Italian Grapevine likes to head to warmer climes when the frost falls in Italy… So here we are to report on two fabulous encounters with South African women winemakers whom we were lucky enough to visit. Don’t you love how women and wine and travel all go together?
I met Marinda Kruger-Claasen (left) of Elgin Vintners at ProWein in Düsseldorf. I met Riana Hall (right) of Rudera Wines at her estate in Stellenbosch a few years ago now, on a tip from a New York wine friend. Of course, these two women are friends, and products of the excellent Department of Viticulture at Stellenbosch University.
When I first went to the Stellenbosch and Franschhoek wine regions east of Cape Town, it was the big smile and warm hospitality of Riana Hall that welcomed me. What a spread: Riana and her daughter did a food-wine pairing that showcased the best of both.
Elegant and tasty, her Stellenbosch wines ranged from a scrumptious Chenin Blanc to a full and fleshy Cabernet Sauvignon. The amber-colored caramel Late Harvest was the perfect accompaniment to chocolate-dipped strawberries.
What I love is how the scenery is so unique, those spikey mountains and the lush vegetation embracing the vineyards. You can never mistake a South African vineyard for somewhere else. Take a look at Sir Richard Branson’s spectacular Mont Rochelle estate below.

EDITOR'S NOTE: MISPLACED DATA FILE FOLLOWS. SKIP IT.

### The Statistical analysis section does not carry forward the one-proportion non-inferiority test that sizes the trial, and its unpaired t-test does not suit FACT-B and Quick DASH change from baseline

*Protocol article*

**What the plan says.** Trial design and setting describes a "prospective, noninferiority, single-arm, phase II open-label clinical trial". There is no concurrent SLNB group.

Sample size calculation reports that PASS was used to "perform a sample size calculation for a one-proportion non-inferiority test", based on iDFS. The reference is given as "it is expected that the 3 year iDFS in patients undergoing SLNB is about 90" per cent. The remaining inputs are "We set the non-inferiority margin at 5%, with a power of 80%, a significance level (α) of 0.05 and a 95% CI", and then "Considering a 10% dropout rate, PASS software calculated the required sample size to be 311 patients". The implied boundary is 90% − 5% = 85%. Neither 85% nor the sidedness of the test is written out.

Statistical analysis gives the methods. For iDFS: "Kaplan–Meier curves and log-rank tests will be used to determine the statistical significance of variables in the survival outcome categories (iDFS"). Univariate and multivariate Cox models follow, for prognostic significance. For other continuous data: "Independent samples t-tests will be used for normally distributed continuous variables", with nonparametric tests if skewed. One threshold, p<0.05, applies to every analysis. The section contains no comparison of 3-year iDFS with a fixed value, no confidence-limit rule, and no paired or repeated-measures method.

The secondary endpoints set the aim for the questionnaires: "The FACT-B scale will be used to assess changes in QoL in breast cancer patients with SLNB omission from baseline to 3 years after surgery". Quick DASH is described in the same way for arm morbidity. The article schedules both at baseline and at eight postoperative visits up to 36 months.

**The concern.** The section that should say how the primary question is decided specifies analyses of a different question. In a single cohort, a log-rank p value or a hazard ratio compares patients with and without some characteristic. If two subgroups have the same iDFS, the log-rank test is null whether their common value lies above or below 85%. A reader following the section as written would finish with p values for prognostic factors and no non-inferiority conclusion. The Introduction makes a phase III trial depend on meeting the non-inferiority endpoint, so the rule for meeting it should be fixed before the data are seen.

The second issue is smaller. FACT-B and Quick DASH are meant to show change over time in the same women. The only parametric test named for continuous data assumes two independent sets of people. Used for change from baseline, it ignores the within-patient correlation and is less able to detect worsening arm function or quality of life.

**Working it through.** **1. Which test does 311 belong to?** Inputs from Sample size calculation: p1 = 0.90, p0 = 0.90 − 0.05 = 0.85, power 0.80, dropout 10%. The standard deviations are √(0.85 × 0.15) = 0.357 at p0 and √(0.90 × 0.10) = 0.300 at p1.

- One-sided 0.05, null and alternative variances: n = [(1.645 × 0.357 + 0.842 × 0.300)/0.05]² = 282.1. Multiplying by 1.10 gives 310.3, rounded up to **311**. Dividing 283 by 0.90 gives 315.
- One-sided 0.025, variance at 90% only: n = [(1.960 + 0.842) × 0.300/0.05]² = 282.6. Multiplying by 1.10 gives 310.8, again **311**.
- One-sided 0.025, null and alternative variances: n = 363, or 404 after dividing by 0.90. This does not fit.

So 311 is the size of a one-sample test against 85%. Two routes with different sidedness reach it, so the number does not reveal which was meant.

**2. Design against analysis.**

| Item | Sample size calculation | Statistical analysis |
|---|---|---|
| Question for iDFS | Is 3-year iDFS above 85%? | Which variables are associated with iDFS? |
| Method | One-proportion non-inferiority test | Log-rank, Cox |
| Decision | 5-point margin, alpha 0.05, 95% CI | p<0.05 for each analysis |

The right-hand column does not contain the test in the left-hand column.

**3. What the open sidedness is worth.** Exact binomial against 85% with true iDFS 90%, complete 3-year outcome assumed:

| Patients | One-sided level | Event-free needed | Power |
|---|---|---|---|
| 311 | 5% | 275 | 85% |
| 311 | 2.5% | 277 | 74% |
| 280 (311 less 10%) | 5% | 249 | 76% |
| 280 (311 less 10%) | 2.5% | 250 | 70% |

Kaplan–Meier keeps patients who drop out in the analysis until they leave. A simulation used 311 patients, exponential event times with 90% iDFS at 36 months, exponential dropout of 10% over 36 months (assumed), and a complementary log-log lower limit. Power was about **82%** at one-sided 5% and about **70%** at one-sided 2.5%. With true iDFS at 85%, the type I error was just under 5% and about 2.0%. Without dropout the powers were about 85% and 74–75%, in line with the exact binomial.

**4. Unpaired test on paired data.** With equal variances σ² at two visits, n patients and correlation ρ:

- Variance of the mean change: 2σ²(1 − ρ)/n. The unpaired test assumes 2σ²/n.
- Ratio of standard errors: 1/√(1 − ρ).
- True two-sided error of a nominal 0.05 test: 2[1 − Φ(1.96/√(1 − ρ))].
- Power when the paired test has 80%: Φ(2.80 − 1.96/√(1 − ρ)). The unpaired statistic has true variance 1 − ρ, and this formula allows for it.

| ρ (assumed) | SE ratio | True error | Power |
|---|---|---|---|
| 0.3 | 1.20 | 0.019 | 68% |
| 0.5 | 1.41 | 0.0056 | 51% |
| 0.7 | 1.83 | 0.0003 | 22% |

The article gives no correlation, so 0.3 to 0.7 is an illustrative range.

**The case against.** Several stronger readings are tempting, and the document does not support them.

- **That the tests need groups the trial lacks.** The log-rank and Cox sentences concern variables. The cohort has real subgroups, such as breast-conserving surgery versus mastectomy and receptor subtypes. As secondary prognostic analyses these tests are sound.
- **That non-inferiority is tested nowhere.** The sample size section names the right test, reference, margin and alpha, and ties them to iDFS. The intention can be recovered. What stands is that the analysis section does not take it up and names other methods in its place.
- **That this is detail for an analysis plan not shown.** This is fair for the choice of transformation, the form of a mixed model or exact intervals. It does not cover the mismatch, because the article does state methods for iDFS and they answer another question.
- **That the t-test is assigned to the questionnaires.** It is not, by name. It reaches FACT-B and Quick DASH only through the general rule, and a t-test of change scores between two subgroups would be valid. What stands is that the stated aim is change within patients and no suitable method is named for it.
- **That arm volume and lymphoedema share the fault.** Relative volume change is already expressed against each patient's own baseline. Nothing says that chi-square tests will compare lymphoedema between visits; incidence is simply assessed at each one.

It’s hard work getting around to so many interesting locations and sipping their wares…
Tough work, but someone’s got to do it, right?
I was delighted on my most recent trip to South Africa to visit the Elgin Vintners.
Well appointed common areas, including a tasting room, made us feel right at home in this luxurious yet welcoming winery.
Even the bathroom was stunning…
We settled in and got down to the serious business of tasting, guided by François.
When I met Marinda in Düsseldorf, she explained to me what she was doing with Pinot Noir there in the Elgin valley, and I just had to see for myself.
We started out with two whites; the first was a 2017 Sauvignon Blanc that saw only steel. Very floral on the nose, great fruit and acidity, with a lemony green pepper flavor. On the other hand, the 2019 Ridgelands Sauvignon Blanc did a 3-month barrel fermentation. With only 660 bottles produced, this is a promising new label for the Elgin Vintners.
Our red experiment were both from the Ridgelands line, a 2018 Pinot Noir passed through French oak, and a 2016 Syrah. You can see in the photo (above right) the marked difference in color: the deep ruby of the Syrah held all of the cedar and spice and Mon Cheri magic of that grape variety, the pale red crystal of the Pinot makes for easier drinking and pairing.
Before and after: studying, then pure enjoyment
There is nothing like being there to tell you about a terroir… Which is why it is always fun to travel to the places you’ve drunk before. When I saw this sign, I knew it was, well, a sign!
All I can say is, Arriverderci South Africa! A terroir so rich in flavors and beauty that I can only hope to be back soon!